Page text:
Review: Get Him to the Greek

Warning: This review may contain traces of spoilers, and may have come into contact with spoilers from other movies.

I thought Forgetting Sarah Marshall was a terrific comedy, and while Russell Brand’s flamboyant Jack Sparrow-like rock star character Aldous Snow was a highlight of the movie for me, I never thought to myself “I’d watch an entire movie about him!” No matter, because some Hollywood bigwig did, and two years later Get Him to the Greek was released.

Get Him to the Greek follows Aaron Green (Jonah Hill in a different role from his character in Forgetting Sarah Marshall), a low-level talent scout for Pinnacle Records and an Aldous Snow fan, as he convinces his boss (P. Diddy) to arrange an anniversary concert for Snow’s best-selling album Live at the Greek Theatre. The record company has lost a lot of money, so Aaron’s boss signs off on the concert and sends Aaron to collect Snow. Unfortunately, Aldous Snow has become a drugged-out has-been since his last record, the atrocious African Child album, flopped spectacularly, and it’s up to Aaron to intercept every intoxicant that Aldous wants to take in order to keep him sober enough to travel to Los Angeles. Will Aaron be able to get him to the Greek? And more importantly, can the comic relief supporting character from one film hold his own in the spotlight?

Get Him to the Greek is a most unusual film. Rather than being a straight-up comedy, closer to what Forgetting Sarah Marshall is, Get Him to the Greek decides to play its material with a more tragic tone to it, and while the jokes are very funny, there’s always a bit of sadness to them. Aldous Snow is the portrait of a fallen rock star, constantly inebriated, apathetic to the opportunity for him to reclaim some of his fame, and always on the prowl for nookie. It’s fun to watch Aaron struggle to keep Aldous in line, but it’s also quite poignant, as it becomes rapidly clear that even though Aldous appears to be having a hedonistic blast, he’s just trying to dull the pain of his failure as a musician and the loss of his love, Jackie Q (Rose Byrne). The balance between the funny stuff and the sad stuff is a good one, though, and the scale never tips too far in either direction. For example, after a particularly depressing monologue from Aldous about how, when you’re on drugs, you no longer have to worry about all of life’s little annoyances – you only have to worry about finding more drugs, the film follows it up by showing Jonah Hill trying to not sneeze, because if he does, he’ll poop out the packet of drugs that Aldous has forced him to stick up his rear.

In case you hadn’t gathered by now, your enjoyment of Get Him to the Greek relies entirely upon how much you enjoy Russell Brand. While Aldous Snow is a fictional character, he really isn’t all that different from Brand himself. At least, not judging by this clip.

This movie is basically two hours of Brand being Brand while Jonah Hill’s mild-mannered Aaron tries to keep him from going too far off the deep end. Even Aldous’ love interest is basically just the female reflection of himself, although Rose Byrne does an amazing job of playing the vulgar diva Jackie Q.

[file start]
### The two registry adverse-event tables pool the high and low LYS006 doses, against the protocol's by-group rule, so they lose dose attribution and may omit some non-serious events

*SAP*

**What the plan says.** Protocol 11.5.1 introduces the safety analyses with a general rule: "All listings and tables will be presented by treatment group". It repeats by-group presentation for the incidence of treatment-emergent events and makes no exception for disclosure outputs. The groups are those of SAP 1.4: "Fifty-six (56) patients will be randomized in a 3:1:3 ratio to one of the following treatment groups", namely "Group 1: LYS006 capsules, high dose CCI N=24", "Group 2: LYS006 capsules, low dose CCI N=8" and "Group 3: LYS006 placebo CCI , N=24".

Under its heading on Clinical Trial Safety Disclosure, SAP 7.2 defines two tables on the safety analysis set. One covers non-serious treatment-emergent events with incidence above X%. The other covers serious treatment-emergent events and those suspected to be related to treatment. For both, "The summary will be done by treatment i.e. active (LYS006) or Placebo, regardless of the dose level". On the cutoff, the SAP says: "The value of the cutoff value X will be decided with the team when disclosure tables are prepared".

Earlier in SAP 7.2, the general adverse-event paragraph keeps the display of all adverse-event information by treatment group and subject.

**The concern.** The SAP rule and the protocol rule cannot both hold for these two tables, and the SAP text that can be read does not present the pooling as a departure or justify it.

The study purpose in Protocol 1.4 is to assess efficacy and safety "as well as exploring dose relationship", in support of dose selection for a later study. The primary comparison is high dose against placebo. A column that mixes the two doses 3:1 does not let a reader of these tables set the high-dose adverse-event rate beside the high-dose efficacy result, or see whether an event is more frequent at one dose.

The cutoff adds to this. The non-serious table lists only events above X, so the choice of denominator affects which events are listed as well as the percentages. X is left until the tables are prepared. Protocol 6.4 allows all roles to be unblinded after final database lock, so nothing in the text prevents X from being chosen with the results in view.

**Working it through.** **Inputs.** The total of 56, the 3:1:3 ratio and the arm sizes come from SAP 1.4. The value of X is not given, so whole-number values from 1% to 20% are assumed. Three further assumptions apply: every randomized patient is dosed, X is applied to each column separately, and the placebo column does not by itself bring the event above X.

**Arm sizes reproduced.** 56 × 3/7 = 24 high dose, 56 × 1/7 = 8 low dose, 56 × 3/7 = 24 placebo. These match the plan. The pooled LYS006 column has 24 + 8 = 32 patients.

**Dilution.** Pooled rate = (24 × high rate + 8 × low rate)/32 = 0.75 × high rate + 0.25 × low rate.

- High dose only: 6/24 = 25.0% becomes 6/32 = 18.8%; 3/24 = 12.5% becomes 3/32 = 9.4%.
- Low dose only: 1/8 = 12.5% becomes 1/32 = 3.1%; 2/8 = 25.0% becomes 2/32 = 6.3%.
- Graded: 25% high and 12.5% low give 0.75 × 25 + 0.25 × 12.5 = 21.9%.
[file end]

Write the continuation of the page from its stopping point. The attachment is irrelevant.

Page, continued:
Imagine if Almost Famous was set in the present day, and instead of focusing on a band of up-and-coming rock stars, it focused on a drugged-up has-been, and you’ll get a sense of the kind of movie that Get Him to the Greek is. In fact, both movies even feature a scene where the rock star character takes drugs and jumps off a roof into a swimming pool. But don’t allow that to make you think that Get Him to the Greek is an imitation of Almost Famous – it isn’t. Both films just happen to inhabit the same genre of rock star road movie.

Get Him to the Greek freatures a number of stand-out scenes, one of which takes place after Aaron has gotten Aldous as far as Las Vegas. After Aldous runs into his father (Colm Meaney, whose character feels as though it were actually written for Billy Connolly), he refuses to leave the city. Aaron explains the predicament to his boss, who then flies directly to Vegas to party Aldous into the ground so that they can then get him to L.A. with minimal resistance. At the party, Aaron is handed a “Jeffrey”, a cigarette made from a concoction of basically every drug known to man. Aaron goes nuts, begins petting a wall covered with furry wallpaper, nearly has a heart attack, and then is injected with adrenaline. It’s a pretty amazing, off-the-rails sequence that needs to be seen to be believed, and it leads to a great song at the film’s conclusion about stroking furry walls.

Before I wrap up this review, I should mention that I think it was a clever choice on the part of the filmmakers to focus the film primarily on Jonah Hill’s character of Aaron, because while Aldous is fun, he needs a straight man character to play off of. Aaron may not be a particularly remarkable leading man, but his normality is offset by Aldous’ intensity.

Get Him to the Greek is a pretty funny movie. It has some good laughs, a great supporting cast, and it’s surprisingly heartfelt in a few places. Russell Brand does a great job as Aldous Snow, and I think that any other role he plays will be a pale imitation compared to this one. All in all, it’s an above average comedy that I’d happily watch again, but it didn’t make me laugh as hard as Forgetting Sarah Marshall did.

3.5 out of 5

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